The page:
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Survey: Nearly 4 in 10 Don’t Know Credit Affects Premiums

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About 35% of U.S. homeowners don’t realize how their credit score affects home insurance premiums, according to a survey conducted by HomeInsurance.com. While credit is only one rating factor, about 85% of home insurance providers use it when setting premiums for coverage.

The results are surprising because the practice is so widespread – and controversial. Many feel it unfairly targets minorities and low-income policyholders. Some states don’t allow its use as an insurance rating factor – Maryland prohibits home insurance providers from using it, and California and Massachusetts don’t allow auto insurance carriers to do it. Hawaii is the only state that restrains both types of insurers from using credit scores.

The survey was part of an effort by HomeInsurance.com to determine whether policyholders are aware of the factors that go into setting premiums. Other findings:

  • 29.3% didn’t understand that living near a fire station can result in lower costs for home insurance.
  • 17.8% didn’t know that homes with more square footage can be more expensive to insure.

Credit scores and risk

Insurance companies are in the business of assessing the risk presented by potential policyholders. Homeowners who have a higher risk of filing claims pay higher premiums for home insurance.

Some key risk indicators include the following:

  • Location. This one makes sense. A home along the East Coast or in the Midwest’s Tornado Alley stands a much greater chance of being damaged by a natural disaster. Standard home insurance policies typically protect homes from wind, hail, and other natural disasters. Consequently, homeowners who live in areas more prone to natural disasters will pay more for coverage because they have a higher risk than other homeowners.
  • Size of the house: Larger houses, in general, will cost more to replace than smaller houses, because they take more labor and building materials. So, again, it makes sense that owners of larger homes could pay more for home insurance than owners of smaller homes.
  • Age of the house: Older homes usually have older roofs and electrical, heating and cooling systems (unless they’ve been updated/replaced since original construction). That means they’re more vulnerable to wind, fire, and other damage that could result in costly claims. A typical fire claim, for example, averages more than $33,000, according to the Insurance Information Institute (III).

So where does credit fit in? Insurance providers say that information in a credit report, when combined with your claims history and other factors, helps predict your risk of filing a claim, according to a report by the National Association of Insurance Commissioners. Among the factors considered is your payment history, your level of debt and what type of credit a consumer has, the NAIC says.

Keep this in mind, however. Each provider assesses the information differently. That accounts in part for the differences in premiums among providers.

Among the interesting survey results were the differences by income of the respondents. About 44% of respondents earning between $50,000-$74,000 think credit doesn’t affect premiums. About 31% of people who earned between $25,000-$49,000 think that’s the case.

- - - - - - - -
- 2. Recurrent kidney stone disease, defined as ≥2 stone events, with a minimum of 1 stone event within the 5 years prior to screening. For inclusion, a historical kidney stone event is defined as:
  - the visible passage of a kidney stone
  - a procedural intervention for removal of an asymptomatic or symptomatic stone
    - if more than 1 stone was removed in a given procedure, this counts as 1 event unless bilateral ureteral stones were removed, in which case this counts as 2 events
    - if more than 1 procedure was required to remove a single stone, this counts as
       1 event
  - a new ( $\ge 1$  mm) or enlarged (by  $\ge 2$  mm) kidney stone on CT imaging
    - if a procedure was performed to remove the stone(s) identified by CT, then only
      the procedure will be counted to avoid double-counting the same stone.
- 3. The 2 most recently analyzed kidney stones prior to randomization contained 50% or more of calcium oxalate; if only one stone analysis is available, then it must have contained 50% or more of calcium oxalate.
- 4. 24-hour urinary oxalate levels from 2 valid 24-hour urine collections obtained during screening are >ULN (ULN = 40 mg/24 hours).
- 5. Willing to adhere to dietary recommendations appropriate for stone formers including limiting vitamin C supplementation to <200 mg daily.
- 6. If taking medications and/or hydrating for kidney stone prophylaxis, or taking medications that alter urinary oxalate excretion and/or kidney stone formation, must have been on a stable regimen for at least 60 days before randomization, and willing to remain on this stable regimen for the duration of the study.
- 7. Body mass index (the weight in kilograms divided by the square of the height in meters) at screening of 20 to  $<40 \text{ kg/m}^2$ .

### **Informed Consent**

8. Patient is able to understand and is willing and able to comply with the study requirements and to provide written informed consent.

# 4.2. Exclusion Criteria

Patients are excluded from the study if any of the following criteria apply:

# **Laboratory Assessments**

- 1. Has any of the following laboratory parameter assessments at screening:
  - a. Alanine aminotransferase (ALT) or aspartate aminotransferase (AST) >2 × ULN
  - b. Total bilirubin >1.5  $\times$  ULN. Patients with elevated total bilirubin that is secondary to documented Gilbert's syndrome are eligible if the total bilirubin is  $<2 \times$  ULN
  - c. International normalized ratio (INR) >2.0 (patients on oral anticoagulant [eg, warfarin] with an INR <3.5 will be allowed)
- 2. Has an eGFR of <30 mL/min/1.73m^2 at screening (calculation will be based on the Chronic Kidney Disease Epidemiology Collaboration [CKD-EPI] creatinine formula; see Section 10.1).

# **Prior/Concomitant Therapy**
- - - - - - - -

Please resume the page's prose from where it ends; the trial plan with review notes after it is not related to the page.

The industry defends the practice and insists that the use of credit information actually results in lower premiums for most policyholders. It says lower-risk customers would pay higher premiums if regulators ban the use of credit information.

Takeaways from the survey

Consumers still don’t understand the factors insurers use to determine home insurance premiums. Providers must do a better job of educating the public so that consumer awareness of these factors grows – the end result could be lower premiums for consumers.

Methodology

Results are based on more than 600 responses to a nationwide online survey conducted on February 27, 2014. All respondents were screened to ensure they were homeowners. Respondents were asked these five questions:

  • How would you rate your current credit score?
  • Yes or No: Do you think the square footage of a home impacts a homeowner’s insurance premiums?
  • True or False: The closer your home is located to a fire station, the lower your home insurance premiums will be.
  • Yes or No: Do you believe that your credit score impacts what you pay for homeowners insurance?
  • True or False: If burglary rates are high in a specific neighborhood, homeowners likely pay more for insurance coverage.

Answer options were displayed in a random order. The survey itself was displayed on websites where respondents were asked questions in order to access premium content. Demographic information on the respondents including age, gender, income and region was gathered by Google-administered technology.

Authors

Samantha Alexander, who writes for HomeInsurance.com, and Carrie Van Brunt Wiley, Editor of HomeInsurance.com’s homeowners blog. For more information about this data or related media inquiries, please contact Carrie at cwiley@homeinsurance.com.

Sources

Credit scoring. (2012, August). Retrieved from http://www.iii.org/issues_updates/credit-scoring.html

National Association of Insurance Commissioners, (2010). A consumer’s guide to home insurance. Retrieved from website: http://www.naic.org/documents/consumer_guide_home.pdf

Federal Trade Commission, (2007). Credit-based insurance scores: Impacts on consumers of automobile insurance. Retrieved from website: http://www.ftc.gov/sites/default/files/documents/reports/credit-based-insurance-scores-impacts-consumers-automobile-insurance-report-congress-federal-trade/p044804facta_report_credit-based_insurance_scores.pdf

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